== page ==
And I really don't see the problem - unless people think women are being forced to wear the veil up and down the country - which I don't think is the case.

So it's just a question of being different. And what's wrong with being different?

JUBRIL ALAO, 23, LONDON, IT ANALYST

Jack Straw has a right to say what he wants, but I worry about the impact his words will have as such a prominent politician.

For me, the veil is a personal and religious issue, not a political one.

My wife doesn't wear the full veil but she wears the hijab, the headscarf. But I never asked her to - it was her choice.

And one of my sisters used to wear the full veil and we, as a family, tried to dissuade her from doing so because we thought it might make her stand out too much.

Jubril Alao
Mr Straw's comments were not helpful at this time, says, says Jubril
But she felt more comfortable wearing it and so we respected that decision - again it was her choice.

So I can see what Mr Straw meant when he talked about the veil creating a barrier between people, and I can understand that he wanted a discussion.

But this issue is already being discussed - Muslim scholars have debated it for 1,000 years. And ultimately it comes back to a personal choice.

I don't think this a helpful comment at this time, particularly from a politician like Mr Straw. There is already too much negativity in the media and in people's minds about Islam.

And on the other hand, it will simply give succour to extremists who will say: 'see even top politicians are against Islam'.

How far do we have to go to blend in?
If we are going to discuss integration and multiculturalism there are far important areas.

For example, imams should be from the UK and be able to speak English. Mosques should be more open and do more to address the issues facing young people in the community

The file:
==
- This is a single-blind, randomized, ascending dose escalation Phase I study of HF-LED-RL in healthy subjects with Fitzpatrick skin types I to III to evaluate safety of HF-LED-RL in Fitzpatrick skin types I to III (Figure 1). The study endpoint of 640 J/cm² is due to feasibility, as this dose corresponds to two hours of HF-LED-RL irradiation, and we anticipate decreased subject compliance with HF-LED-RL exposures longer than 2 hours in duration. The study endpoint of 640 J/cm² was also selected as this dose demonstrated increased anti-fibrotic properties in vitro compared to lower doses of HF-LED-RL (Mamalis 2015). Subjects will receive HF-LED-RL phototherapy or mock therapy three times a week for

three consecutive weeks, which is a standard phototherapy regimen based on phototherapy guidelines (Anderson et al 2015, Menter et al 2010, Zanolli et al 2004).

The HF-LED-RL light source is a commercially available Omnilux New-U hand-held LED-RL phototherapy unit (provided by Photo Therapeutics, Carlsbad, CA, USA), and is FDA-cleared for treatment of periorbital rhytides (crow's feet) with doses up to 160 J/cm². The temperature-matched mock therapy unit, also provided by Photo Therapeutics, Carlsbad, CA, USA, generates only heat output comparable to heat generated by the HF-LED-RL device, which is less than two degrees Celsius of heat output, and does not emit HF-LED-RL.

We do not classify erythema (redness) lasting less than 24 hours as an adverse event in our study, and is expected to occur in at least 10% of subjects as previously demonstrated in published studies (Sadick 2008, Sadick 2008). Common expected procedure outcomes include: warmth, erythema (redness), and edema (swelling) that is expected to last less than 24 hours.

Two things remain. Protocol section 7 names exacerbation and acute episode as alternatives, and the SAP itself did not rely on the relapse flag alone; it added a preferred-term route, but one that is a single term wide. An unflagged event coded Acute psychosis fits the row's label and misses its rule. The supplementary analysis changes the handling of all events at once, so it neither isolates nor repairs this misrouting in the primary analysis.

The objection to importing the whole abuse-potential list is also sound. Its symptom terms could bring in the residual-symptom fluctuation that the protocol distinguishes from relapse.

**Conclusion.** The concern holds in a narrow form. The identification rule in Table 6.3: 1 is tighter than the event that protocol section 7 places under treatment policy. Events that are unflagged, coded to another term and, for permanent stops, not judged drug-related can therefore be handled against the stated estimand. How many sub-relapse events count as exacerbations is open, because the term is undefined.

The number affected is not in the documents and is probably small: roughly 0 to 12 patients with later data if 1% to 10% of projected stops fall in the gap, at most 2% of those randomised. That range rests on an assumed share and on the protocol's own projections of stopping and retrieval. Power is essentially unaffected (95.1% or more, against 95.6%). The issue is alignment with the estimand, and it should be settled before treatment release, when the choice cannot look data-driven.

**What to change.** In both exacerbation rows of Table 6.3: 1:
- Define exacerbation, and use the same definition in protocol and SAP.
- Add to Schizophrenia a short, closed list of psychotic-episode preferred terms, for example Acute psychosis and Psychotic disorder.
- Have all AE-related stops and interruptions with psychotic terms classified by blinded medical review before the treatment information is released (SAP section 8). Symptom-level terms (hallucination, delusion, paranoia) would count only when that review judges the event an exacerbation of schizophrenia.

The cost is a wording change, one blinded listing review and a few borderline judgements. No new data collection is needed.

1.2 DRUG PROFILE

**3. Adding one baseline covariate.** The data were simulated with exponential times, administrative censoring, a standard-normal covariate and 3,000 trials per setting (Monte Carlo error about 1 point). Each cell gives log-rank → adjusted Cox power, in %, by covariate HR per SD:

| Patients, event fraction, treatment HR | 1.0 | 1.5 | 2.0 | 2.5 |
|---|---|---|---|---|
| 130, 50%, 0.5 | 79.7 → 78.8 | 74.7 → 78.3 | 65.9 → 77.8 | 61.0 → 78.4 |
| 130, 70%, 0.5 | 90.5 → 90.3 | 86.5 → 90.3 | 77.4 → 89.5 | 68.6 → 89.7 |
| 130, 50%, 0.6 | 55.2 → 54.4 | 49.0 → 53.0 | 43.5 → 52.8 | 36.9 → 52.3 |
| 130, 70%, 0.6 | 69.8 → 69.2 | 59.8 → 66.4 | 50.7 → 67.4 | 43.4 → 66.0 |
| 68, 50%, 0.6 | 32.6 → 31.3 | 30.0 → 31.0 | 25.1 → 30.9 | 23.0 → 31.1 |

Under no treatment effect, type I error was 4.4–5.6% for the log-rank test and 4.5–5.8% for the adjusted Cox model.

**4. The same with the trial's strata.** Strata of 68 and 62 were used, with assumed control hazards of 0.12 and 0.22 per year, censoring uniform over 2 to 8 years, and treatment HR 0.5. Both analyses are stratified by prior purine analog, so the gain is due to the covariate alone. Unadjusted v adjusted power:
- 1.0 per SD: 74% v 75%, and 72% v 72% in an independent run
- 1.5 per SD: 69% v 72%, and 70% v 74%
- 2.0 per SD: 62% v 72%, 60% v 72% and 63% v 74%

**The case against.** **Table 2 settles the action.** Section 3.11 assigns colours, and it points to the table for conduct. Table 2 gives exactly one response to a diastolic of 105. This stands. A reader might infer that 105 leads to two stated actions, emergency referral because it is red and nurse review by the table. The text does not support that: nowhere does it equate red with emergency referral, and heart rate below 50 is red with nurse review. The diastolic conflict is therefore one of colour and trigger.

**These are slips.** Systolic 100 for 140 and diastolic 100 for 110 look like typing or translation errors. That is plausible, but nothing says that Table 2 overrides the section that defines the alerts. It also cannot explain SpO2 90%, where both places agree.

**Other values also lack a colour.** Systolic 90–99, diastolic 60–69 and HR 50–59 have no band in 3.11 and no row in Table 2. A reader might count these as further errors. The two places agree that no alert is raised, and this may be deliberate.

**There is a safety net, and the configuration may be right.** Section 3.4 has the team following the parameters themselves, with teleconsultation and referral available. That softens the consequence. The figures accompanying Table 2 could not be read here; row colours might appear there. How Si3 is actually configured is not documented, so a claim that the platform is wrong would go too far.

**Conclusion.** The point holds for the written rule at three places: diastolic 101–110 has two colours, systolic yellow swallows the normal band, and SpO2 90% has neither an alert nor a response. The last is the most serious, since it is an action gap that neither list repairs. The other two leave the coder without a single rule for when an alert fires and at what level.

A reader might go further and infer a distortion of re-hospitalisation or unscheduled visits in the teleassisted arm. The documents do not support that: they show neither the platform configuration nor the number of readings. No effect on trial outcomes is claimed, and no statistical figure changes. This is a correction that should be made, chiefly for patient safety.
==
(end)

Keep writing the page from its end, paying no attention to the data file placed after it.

The whole veil issue should come way down the list for politicians.

I hear people say: "when in Rome do as the Romans do" - and yes, we should all understand the society we live in.

But people are not all the same here. People have different religions and no religion. People dress differently and wear different clothes.

The point is - how far do we have to go to blend in?

SAIQA AFTAB, 26, BIRMINGHAM, WORKS IN PUBLISHING

Saiaq Aftab
Women who wear the veil are not putting up a barrier, says Saiqa

I can understand where Mr Straw is coming from. I mean I find it difficult when I meet people with the full veil - it is strange just talking to a pair of eyes.

So for him, as a non-Muslim man, I can see how it could be difficult.

And it's good to see a politician being direct about something for once.

But I don't think our leaders should tell people to take off the veil. Mr Straw said he asked women in his surgery if they wouldn't mind removing the veil - and he says no-one refused. But what would happen if they did refuse? Wouldn't that cause tension too?

And what about people who've been wearing the veil all their lives? Wouldn't it be difficult, even damaging, for them to be asked to suddenly change and stop wearing it?

Actually, I've started wearing the headscarf. It's something I've been thinking about for some time, and with the arrival of Ramadan, I decided to start wearing it.

People think women are being forced to wear veils, and I don't think that is the case
I haven't really noticed much change in the way most people react to me. But I do seem to get more respect from Muslims.

I think it's a matter between me and God - it's not about culture or society.

And I don't think those who wear a veil are putting up a barrier. I mean barriers are created by people on both sides - so it's also about how people react to those wearing the veil.

I think the real problem is that people think women are being forced to do it, and I don't think that is the case.

Personally, I haven't seen problems of integration.

It seems politicians have always been saying we need to 'integrate' more, but they don't know how to do it!